Technically I also was lucky as well, I had been working all day to really get control of a panning shot that would isolate the moving action against the slightly blurred background. I had been arguing hard with my Canon 5D hoping the autofocus would track the athletes with the 70-200mm, there are a few examples above and some are OK. For the final sprint though I chose my lower pixel Sony A7 and went against my instinct to choose a wider angle 35mm manual focus lens, zone focused on the middle of the far lane of the street and stopped WAY down to f22. I also set the camera to single shot but then fired quickly...I think that kept the camera memory buffer from filling with too many frames and kept me a lot closer to the moments I wanted.
Sure I wish I had more pixels and I DO think I need to work on the post editing...but I think the final money shot is pretty special and THAT is a good pay off for a day's hard work.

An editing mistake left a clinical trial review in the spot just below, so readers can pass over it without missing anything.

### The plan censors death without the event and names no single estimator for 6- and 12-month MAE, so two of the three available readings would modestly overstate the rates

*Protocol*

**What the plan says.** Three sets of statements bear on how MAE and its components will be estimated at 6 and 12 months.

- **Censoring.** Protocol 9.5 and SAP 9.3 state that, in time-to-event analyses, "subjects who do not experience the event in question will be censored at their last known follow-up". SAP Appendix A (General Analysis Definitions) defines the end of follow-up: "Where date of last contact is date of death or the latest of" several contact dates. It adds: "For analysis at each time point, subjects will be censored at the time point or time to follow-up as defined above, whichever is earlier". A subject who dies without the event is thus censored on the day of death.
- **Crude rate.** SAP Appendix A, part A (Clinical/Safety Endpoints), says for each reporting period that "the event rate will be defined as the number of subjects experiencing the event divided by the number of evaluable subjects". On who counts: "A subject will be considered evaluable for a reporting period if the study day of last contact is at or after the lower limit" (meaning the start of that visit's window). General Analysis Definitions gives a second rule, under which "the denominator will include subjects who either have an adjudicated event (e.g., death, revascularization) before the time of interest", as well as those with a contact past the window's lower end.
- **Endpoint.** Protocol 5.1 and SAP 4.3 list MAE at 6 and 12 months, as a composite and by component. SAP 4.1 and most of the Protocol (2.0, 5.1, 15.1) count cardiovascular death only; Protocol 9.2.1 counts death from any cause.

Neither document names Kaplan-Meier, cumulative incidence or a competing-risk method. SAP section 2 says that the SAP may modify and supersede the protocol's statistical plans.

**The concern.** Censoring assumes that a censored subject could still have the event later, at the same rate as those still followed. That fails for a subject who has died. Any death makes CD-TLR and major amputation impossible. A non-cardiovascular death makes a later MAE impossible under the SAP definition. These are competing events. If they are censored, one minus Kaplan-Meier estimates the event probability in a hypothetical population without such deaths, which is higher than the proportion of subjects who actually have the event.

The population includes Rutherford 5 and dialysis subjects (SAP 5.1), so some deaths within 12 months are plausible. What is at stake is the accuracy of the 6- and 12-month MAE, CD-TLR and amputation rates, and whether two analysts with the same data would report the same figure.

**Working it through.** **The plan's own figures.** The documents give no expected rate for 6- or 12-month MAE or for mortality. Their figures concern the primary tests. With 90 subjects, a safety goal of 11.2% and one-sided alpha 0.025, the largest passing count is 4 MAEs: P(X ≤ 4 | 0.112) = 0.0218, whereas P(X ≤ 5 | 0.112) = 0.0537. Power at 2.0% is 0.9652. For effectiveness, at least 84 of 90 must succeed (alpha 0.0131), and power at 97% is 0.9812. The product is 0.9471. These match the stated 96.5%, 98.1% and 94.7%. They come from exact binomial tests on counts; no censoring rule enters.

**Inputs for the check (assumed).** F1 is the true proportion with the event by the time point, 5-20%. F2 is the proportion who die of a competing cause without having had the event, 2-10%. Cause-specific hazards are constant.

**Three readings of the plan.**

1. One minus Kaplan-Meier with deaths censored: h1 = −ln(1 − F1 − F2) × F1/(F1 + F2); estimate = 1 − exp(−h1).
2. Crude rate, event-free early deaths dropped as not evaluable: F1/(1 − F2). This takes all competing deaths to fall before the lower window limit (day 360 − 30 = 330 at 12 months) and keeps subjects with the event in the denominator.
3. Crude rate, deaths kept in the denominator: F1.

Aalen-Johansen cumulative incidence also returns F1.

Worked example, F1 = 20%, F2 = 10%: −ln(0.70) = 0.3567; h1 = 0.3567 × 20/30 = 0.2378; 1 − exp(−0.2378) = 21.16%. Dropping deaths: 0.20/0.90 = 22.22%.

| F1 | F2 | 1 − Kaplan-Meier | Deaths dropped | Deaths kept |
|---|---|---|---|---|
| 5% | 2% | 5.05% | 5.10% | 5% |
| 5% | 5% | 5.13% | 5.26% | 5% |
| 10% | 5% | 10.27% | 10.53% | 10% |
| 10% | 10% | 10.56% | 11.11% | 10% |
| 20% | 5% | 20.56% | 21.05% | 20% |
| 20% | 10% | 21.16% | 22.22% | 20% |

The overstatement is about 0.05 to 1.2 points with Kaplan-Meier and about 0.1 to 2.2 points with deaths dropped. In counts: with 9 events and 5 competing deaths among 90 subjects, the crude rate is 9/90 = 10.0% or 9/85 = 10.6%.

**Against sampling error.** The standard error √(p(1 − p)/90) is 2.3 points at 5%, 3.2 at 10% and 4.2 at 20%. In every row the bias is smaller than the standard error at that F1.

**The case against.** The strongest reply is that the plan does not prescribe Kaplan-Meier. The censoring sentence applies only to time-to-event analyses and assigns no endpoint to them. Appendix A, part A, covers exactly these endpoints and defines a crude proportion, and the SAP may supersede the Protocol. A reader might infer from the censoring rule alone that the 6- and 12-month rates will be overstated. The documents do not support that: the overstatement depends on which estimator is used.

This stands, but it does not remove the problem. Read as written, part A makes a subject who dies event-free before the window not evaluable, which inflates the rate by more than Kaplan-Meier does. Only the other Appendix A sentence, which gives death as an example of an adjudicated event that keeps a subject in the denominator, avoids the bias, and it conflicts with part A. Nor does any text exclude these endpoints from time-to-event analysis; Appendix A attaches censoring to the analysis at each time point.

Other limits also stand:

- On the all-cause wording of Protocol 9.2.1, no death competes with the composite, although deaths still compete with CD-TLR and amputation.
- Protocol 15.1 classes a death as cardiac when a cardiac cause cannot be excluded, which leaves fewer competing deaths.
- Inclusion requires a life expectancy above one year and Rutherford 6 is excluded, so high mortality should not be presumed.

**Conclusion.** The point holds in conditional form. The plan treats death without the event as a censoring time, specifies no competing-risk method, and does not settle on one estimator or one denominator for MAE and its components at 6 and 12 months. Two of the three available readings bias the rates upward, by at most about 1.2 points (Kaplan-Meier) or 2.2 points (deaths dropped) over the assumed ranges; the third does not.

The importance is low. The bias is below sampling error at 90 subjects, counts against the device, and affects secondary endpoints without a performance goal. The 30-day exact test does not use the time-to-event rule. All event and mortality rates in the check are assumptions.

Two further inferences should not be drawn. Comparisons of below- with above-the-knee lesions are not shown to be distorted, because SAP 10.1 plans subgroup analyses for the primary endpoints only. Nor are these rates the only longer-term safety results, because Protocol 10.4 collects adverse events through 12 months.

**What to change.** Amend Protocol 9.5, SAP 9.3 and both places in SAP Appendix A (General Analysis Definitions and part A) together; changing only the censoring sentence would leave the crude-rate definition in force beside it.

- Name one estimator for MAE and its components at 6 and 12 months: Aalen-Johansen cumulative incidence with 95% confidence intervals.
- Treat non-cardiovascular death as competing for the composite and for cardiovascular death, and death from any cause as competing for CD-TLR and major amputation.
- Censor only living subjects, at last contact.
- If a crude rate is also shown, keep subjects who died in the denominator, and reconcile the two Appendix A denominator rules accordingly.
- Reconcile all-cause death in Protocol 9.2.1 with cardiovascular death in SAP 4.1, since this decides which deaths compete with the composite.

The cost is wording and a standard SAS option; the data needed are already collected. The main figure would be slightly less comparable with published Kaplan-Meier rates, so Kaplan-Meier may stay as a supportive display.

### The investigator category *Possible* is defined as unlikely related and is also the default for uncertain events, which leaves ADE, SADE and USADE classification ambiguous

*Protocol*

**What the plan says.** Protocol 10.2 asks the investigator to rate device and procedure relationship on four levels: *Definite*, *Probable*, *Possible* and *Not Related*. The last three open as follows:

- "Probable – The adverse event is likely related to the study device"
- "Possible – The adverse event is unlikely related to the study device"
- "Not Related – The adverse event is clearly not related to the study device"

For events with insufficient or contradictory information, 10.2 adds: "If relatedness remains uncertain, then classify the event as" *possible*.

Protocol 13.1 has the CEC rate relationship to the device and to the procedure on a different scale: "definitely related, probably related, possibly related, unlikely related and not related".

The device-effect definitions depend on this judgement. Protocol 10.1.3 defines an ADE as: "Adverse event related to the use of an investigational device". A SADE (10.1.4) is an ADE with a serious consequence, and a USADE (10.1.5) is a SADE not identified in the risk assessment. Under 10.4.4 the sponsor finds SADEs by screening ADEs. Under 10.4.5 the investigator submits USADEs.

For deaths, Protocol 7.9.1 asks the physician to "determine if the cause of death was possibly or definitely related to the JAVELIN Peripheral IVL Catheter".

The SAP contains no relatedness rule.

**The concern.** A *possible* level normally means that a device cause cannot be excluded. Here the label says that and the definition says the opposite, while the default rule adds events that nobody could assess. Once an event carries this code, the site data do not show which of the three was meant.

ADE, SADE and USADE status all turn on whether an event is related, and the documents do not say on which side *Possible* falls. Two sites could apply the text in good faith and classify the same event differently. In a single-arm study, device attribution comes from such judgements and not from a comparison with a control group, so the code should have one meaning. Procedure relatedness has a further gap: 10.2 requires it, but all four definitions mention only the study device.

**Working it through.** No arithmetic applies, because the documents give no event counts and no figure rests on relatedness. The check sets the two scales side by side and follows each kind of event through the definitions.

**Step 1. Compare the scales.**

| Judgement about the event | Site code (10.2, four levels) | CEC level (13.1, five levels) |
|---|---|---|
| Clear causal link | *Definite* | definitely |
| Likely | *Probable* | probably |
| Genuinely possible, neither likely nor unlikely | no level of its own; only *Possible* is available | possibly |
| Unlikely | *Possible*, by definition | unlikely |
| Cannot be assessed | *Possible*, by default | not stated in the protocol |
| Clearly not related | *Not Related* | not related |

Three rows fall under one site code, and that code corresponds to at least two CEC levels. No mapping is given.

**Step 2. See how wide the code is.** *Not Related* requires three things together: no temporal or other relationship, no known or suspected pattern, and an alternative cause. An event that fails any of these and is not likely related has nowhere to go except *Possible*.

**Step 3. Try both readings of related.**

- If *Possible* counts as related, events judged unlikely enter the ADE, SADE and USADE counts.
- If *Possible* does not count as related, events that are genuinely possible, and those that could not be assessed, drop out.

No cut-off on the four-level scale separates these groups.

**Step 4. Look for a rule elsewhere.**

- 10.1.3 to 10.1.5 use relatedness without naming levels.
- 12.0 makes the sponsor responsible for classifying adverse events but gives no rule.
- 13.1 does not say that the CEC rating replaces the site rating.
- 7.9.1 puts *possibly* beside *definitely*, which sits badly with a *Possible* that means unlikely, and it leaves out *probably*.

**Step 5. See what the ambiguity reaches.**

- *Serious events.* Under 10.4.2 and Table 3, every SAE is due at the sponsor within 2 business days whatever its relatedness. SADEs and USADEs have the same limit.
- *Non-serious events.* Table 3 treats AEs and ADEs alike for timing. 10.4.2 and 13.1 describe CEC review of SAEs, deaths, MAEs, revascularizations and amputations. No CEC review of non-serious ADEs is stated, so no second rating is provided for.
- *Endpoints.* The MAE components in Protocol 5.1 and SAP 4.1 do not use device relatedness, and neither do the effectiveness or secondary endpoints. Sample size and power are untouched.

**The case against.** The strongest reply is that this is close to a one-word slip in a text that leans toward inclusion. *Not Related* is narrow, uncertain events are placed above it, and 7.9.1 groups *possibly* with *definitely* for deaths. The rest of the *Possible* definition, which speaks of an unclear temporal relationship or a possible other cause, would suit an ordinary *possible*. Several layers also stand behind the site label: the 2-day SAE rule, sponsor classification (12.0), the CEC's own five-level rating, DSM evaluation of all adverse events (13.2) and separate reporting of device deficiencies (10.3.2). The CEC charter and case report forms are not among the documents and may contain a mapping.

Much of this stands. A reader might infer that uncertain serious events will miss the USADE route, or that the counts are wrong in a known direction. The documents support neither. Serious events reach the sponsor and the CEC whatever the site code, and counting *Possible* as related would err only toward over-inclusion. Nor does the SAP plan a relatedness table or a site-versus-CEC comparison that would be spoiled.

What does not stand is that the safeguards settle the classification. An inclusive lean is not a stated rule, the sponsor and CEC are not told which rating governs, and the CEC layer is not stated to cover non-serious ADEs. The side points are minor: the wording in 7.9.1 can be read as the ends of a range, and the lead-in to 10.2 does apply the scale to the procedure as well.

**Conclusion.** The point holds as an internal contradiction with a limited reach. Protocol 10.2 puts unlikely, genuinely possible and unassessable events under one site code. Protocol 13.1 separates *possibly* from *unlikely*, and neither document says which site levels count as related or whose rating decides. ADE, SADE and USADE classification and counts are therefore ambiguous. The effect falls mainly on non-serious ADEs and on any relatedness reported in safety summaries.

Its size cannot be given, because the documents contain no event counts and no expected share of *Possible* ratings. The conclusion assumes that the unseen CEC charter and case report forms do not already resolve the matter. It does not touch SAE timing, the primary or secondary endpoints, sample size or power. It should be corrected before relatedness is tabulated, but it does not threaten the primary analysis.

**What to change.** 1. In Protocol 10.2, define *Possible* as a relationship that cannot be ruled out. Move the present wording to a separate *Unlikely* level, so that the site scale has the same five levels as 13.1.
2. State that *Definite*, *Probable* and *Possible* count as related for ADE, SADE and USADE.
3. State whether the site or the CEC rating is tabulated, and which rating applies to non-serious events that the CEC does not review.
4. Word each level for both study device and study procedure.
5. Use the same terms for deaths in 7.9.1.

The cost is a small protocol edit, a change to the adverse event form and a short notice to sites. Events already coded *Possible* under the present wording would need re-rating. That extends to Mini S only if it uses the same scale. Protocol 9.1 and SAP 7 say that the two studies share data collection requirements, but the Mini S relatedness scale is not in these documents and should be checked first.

These two images are from the first up hill section of the course, as the riders ride from the lower city up into the old city before winding back down and THEN up again for the final, long uphill finishing stretch. This is one of my favorite places to watch and photograph the race. Even with some ill-timed major construction, there is a huge variety of vantage points, above the course on top of the gate, off to the side, up at the top of the hill where there is a hard left turn and, my favorite, in the gutter on the outside of the turn. There are not a lot of professional sporting events when you can get as close to the athletes, look them in the eye and listen in on the private jokes they are trading and even more private mumbled sufferings.